Regards,

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Quote:
Original post by Shadowdancer
It is not guaranteed that a function pointer fits into a void pointer. It will work on most systems, but it doesn't have to


huh? What possible reason could there be for that?

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Quote:
Original post by DaBookshah
Quote:
Original post by Shadowdancer
It is not guaranteed that a function pointer fits into a void pointer. It will work on most systems, but it doesn't have to


huh? What possible reason could there be for that?


All pointers have the same size - including function pointers. You can safely promote a void* to a function pointer (the opposite is true too). If your compiler doesn't allow you to do this, report this as a bug to the compiler vendor. See sections 4.3 [conv.func] and 4.10§2 [conv.ptr] of the C++ standard.

I think you wanted to speak about member function pointers. They are still pointers, but they carry more information, making it impossible to convert them to a void* (or to any pointer type). However, this has nothing to do with the pointer size.

Regards,

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Quote:
Original post by supagu
any ideas on making this safe?


Any code that converts pointers everywhichway, including through char* and void*, cannot be safe. You might be able to make it less-unsafe by adding comments about what your intent is, what preconditions and postconditions are expected, and generally why no other safer, non-pointer-crazy method could not achieve the same thing.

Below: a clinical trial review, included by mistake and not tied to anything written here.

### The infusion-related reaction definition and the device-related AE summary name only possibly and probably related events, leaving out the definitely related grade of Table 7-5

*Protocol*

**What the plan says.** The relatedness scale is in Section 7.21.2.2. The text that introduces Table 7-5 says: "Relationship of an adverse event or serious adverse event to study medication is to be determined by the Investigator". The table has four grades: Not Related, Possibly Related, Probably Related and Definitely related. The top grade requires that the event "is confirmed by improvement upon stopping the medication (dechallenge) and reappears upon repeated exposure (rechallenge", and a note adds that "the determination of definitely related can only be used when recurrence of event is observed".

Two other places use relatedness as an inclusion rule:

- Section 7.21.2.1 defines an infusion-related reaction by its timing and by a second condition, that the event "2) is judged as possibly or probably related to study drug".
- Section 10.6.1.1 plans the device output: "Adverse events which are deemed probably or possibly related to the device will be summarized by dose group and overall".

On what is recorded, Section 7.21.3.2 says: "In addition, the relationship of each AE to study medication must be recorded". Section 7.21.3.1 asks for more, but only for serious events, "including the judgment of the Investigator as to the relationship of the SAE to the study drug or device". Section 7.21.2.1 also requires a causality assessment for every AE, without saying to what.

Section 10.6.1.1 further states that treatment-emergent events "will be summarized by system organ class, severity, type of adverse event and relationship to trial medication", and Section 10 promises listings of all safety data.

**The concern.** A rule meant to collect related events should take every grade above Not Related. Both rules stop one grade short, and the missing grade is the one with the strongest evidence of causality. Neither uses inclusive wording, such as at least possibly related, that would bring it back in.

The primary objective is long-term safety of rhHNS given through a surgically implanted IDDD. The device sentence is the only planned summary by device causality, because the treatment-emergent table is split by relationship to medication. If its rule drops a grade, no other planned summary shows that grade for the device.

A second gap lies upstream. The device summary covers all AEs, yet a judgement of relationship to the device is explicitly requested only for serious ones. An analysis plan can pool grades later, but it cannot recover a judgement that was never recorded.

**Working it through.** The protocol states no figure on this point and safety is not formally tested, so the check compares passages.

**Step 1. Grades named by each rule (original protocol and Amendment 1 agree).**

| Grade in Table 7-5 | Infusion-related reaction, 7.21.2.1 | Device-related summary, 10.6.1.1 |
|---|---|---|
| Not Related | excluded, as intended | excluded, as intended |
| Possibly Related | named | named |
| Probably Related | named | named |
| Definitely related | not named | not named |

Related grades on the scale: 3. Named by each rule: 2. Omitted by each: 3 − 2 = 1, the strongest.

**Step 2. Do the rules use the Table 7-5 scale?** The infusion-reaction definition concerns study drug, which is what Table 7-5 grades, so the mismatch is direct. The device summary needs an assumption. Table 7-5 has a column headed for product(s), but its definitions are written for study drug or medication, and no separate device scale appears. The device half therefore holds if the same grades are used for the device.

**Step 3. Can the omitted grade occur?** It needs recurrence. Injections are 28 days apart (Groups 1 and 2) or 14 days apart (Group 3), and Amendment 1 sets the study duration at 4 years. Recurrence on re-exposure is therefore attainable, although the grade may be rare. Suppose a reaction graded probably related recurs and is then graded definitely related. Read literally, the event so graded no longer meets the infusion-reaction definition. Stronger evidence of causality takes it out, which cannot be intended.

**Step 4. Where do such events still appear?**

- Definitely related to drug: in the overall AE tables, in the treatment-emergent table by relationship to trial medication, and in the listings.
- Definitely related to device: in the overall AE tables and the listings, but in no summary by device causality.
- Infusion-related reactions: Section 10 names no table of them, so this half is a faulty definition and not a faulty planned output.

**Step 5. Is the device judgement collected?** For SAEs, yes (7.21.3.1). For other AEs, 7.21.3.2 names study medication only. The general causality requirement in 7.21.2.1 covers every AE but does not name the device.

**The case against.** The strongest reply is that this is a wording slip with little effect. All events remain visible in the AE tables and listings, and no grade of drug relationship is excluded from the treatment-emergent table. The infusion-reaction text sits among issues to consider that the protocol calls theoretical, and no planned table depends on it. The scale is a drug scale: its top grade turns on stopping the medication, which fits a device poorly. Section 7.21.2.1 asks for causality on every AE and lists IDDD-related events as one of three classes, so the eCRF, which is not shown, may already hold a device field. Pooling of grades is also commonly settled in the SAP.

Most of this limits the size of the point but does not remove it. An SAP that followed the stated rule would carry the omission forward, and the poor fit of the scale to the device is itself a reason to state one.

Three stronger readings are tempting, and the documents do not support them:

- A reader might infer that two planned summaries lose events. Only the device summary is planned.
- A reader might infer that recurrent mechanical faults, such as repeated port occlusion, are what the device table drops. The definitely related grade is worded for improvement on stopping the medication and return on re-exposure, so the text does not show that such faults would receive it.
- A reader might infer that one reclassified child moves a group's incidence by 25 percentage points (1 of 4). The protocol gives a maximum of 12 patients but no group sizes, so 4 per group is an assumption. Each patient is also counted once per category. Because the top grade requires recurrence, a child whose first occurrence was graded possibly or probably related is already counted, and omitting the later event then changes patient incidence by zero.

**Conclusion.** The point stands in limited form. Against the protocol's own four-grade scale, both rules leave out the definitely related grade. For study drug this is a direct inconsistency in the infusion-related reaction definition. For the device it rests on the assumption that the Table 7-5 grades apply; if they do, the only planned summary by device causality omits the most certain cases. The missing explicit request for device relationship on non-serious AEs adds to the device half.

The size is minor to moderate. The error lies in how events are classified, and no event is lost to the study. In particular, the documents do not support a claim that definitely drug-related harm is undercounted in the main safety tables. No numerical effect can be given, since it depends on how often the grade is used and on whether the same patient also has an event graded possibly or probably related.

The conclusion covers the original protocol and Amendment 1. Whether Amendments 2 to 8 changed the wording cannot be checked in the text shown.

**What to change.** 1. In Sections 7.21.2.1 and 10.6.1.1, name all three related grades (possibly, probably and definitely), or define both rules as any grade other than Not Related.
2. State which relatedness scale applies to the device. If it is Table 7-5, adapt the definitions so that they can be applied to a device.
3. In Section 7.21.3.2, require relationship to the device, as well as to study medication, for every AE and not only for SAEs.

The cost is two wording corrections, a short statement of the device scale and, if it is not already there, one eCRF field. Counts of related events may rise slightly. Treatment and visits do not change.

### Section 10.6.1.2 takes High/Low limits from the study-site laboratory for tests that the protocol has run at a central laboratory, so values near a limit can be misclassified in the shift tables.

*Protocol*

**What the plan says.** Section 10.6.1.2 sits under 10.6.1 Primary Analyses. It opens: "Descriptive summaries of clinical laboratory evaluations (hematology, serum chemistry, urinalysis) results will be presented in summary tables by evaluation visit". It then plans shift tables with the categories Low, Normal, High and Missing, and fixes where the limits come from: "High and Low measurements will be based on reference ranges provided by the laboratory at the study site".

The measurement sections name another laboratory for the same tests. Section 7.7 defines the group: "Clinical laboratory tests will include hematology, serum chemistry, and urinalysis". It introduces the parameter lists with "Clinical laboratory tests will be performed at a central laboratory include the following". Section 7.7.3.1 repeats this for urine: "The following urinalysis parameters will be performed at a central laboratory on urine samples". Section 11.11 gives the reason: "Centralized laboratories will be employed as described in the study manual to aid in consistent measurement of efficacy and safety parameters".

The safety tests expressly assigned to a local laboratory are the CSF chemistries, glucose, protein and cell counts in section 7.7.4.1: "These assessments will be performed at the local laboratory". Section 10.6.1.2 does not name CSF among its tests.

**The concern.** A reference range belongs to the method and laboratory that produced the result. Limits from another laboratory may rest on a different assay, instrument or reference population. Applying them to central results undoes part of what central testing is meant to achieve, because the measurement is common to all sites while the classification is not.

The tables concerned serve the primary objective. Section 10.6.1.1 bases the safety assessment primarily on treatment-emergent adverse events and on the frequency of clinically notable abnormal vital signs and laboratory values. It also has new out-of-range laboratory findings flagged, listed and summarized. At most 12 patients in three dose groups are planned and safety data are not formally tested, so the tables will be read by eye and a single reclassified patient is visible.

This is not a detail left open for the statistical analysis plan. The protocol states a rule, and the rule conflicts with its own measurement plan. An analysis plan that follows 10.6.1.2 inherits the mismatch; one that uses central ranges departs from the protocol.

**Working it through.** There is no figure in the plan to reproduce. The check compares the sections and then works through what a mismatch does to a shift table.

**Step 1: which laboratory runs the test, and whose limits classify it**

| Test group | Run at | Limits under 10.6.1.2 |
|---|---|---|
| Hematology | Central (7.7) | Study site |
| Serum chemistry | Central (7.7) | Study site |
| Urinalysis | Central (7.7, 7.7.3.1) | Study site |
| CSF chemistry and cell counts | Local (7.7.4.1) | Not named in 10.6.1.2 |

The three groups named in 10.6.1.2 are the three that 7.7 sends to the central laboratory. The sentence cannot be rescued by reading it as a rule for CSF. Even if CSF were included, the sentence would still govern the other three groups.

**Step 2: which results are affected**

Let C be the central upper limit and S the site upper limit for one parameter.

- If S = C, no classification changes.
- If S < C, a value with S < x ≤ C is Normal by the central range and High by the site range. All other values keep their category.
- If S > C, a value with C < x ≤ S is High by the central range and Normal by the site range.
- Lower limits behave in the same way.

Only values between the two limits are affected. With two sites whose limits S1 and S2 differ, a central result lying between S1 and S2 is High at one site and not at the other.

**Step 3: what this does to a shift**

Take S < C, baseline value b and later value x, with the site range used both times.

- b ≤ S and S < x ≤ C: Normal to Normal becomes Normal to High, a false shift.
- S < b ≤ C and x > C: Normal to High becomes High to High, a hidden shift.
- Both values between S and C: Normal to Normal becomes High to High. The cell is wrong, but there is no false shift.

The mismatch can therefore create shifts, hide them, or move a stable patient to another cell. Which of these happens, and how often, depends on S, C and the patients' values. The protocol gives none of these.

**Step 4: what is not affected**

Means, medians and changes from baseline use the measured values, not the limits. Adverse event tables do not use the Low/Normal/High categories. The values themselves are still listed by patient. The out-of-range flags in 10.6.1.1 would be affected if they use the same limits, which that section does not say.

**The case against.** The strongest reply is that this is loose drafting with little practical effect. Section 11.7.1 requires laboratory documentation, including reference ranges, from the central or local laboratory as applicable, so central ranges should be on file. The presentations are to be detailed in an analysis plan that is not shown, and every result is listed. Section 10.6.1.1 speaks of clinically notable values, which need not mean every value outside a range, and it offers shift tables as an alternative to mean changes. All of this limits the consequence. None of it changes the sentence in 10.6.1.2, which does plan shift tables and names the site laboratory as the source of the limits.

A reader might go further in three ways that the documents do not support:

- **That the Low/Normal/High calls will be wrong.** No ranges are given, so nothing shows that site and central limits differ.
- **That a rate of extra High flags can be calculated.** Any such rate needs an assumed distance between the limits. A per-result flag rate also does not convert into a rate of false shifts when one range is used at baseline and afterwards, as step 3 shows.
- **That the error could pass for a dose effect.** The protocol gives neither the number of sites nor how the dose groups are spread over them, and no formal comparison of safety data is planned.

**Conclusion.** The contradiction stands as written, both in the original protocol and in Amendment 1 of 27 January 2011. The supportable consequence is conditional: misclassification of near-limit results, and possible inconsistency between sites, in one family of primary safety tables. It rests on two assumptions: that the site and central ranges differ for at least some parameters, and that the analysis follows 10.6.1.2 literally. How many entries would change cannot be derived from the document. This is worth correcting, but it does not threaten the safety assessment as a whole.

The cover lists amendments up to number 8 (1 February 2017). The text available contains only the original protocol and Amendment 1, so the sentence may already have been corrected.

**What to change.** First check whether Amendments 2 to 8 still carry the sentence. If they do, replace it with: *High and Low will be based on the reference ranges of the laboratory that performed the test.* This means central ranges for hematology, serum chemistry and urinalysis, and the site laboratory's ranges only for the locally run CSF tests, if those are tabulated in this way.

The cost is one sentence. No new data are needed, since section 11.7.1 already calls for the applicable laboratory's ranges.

As far as I am concerned, I would stick with:


// Allow changing the implementation of a "Location" class
// instead of using a naked reference.
template<typename Data> class Location {
Data & data;
public:
Location(Data& data) : data(data) {}
void Insert(Data& inserted) { this->data = inserted; }
};

// An example class, used to insert data at a given location.
class Pokeable {
int* memberVariable;
public:
Location<int*> GetPokeLocation() {
return Location(this->memberVariable);
}
};

// Do the poking.
void DoPoke(int* nextInstance, Pokeable& instance) {
instance.GetPokeLocation().Insert(nextInstance);
}

// Do the poking on an arbitrary class:
template<typename Data, typename Class)
void DoArbitraryPoke(Data nextInstance, Class& instance) {
instance.GetPokeLocation().Insert(nextInstance);
}

// Better poking on arbitrary class: forget about the
// class and pass the Location around.
void DoArbitraryPoke2(int* nextInstance, Location<int*> where) {
where.Insert(nextInstance);
}




The design is still ugly as hell, but at least it's safe.

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Quote:
Original post by supagu
i've just written some code:

where nextInstance is a void*
instance is a void*

int* ptr = (int*)((char*)instance + variableInfo->offset);
*ptr = (int)nextInstance;

...


Just my 2cent ...

On an 64-bit Alpha int is 32 bit and Pointers are 64 bit ...
so the seconde line of code does not look save in the situation.